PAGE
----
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Defense Event

Efficient Data Center Architectures Using Non-Volatile Memory and Reliability Techniques

David Andrew Roberts


 
Friday, October 22, 2010
10:00am - 12:00pm
3725 Beyster Bldg.

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About the Event

The cost of running a data center is increasingly dominated by energy consumption, contributed by power provisioning, cooling and server components such as processors, memories and disk drives. This problem is made worse by continued growth of data capacity and the amount of data accessed by each workload. Meanwhile, emerging classes of complex data center workloads place a heavier burden on processing and storage hardware. Fortunately, recent emerging technologies may provide improved efficiency. 3D die-stacking can increase I/O bandwidth and performance while reducing access energy for modern I/O intensive data center workloads. Integration of non-volatile (NV) memories for applications such as disk caches can save significant energy. In recent developments, byte-addressable persistent storage such as phase-change memory (PCM) or Memristors can serve as both main memory and permanent storage, reducing layers of hierarchy and data transfer energy. Further, as the CPU often dominates system power consumption, CPU energy saving schemes will have significant overall impact on energy use. Unfortunately, current processor architectures cannot fully exploit voltage scaling due to the need for safety margins as well as having large caches that fail at higher voltages than the logic circuits, so we also propose solutions to address these issues. In this thesis, we improve the efficiency of data centers and servers via the following novel techniques; 1) We propose a distributed, energy-efficient data center architecture, replacing hard disk drives and DRAM main memory with non-volatile Memristors or PCM. The system is composed of a network of uniform building blocks called Nanostores that combine processors with a permanent data store. To reduce unnecessary data movement, DRAM and disk layers are eliminated, resulting in a flattened memory hierarchy. 2) Because NV memories wear out with the number of data writes, we propose novel wear-leveling solutions. First we propose distributed data center wear-leveling to address SSD-based and future Nanostore based storage, with a 3.9x improvement in lifetime. Second, we propose server-level reliability improvements for Flash memory based disk caches that provide 20x improvements in lifetime on average. 3) We propose a novel on-chip cache fault tolerance scheme that allows more than a 30% improvement in energy efficiency.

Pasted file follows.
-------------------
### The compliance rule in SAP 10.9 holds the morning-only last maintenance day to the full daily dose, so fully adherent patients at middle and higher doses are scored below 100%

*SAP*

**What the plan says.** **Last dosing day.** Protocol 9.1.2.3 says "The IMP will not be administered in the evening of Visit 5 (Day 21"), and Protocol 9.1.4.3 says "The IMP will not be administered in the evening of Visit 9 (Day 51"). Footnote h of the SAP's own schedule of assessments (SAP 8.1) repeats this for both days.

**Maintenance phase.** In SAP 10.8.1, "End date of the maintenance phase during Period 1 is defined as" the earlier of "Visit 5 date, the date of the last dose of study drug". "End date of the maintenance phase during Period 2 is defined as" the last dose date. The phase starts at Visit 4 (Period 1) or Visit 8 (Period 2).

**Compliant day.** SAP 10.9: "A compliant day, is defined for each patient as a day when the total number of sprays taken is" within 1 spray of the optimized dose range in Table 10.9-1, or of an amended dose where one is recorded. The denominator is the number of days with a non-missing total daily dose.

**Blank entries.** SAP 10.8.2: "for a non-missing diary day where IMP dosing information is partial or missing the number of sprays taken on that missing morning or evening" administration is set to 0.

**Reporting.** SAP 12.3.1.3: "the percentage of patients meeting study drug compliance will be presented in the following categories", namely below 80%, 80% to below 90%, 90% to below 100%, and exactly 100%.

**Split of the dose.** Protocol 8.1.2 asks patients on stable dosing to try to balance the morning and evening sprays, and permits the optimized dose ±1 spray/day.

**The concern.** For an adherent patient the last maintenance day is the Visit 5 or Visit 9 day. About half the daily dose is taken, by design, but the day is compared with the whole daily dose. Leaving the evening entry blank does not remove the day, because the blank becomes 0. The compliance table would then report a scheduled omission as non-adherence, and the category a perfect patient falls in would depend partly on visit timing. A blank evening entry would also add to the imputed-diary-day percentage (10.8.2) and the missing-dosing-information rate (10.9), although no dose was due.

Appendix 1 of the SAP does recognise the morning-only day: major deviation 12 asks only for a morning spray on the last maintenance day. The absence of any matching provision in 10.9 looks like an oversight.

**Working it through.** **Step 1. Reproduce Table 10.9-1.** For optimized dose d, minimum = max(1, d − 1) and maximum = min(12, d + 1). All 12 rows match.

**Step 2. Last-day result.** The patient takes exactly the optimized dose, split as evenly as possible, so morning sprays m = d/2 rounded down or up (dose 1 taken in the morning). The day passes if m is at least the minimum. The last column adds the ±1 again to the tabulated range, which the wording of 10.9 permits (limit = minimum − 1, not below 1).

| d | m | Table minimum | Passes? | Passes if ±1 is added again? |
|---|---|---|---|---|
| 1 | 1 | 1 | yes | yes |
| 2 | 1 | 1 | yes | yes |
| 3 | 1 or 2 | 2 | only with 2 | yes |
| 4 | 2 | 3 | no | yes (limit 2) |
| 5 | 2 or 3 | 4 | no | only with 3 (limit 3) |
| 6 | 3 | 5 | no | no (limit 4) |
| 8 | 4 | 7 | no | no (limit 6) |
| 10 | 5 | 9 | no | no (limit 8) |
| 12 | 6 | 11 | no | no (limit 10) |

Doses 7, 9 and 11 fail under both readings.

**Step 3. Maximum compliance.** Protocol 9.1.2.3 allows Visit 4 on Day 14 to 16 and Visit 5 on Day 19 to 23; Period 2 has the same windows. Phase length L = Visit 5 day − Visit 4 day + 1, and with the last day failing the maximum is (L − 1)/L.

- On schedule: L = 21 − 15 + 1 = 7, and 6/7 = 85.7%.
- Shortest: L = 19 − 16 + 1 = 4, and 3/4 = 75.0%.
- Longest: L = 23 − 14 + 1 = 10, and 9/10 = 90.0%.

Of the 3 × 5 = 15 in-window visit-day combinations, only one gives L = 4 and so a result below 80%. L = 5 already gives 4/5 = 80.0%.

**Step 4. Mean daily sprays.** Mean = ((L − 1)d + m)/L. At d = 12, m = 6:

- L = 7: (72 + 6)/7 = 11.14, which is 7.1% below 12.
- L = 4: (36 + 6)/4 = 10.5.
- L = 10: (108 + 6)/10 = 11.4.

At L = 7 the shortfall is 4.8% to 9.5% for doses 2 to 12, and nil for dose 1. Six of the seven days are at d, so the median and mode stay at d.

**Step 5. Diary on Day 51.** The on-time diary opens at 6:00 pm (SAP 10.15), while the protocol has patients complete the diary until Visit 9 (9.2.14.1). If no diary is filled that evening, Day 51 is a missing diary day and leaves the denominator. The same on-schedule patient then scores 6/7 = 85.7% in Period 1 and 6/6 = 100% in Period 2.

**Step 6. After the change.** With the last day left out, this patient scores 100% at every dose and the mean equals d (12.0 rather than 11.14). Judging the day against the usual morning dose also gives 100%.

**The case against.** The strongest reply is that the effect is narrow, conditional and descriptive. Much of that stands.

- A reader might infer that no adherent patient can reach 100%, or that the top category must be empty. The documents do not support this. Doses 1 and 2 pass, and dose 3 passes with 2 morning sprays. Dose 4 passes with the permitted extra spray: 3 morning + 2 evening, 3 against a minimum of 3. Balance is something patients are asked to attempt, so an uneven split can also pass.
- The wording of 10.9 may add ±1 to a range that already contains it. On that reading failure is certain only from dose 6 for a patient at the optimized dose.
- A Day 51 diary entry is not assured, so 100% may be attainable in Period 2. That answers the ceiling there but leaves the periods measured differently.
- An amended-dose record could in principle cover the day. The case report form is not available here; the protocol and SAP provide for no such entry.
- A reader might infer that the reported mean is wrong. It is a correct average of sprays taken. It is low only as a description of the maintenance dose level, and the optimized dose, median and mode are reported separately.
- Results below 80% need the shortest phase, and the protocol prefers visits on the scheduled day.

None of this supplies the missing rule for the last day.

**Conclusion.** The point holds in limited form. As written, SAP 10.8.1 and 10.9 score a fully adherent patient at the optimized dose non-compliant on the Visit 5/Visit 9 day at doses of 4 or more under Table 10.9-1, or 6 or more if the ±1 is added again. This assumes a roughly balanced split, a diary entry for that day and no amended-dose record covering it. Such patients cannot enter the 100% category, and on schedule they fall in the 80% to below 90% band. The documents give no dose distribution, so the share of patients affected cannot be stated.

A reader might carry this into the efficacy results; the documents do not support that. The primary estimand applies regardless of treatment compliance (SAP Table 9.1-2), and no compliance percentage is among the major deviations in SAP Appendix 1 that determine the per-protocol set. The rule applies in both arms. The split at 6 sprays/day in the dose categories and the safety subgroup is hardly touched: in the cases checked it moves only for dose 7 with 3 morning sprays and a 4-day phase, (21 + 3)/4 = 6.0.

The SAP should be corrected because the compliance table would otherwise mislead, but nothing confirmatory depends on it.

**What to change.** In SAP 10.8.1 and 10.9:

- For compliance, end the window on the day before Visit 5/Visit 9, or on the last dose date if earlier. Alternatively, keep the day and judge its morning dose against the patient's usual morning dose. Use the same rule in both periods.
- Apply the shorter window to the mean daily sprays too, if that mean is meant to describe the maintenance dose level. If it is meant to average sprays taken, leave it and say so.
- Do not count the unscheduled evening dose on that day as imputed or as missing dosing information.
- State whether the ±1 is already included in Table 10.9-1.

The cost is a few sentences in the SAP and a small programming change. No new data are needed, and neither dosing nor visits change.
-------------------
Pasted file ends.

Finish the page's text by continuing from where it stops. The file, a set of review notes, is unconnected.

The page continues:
Additional Information

Sponsor(s): Trevor N. Mudge

Open to: Public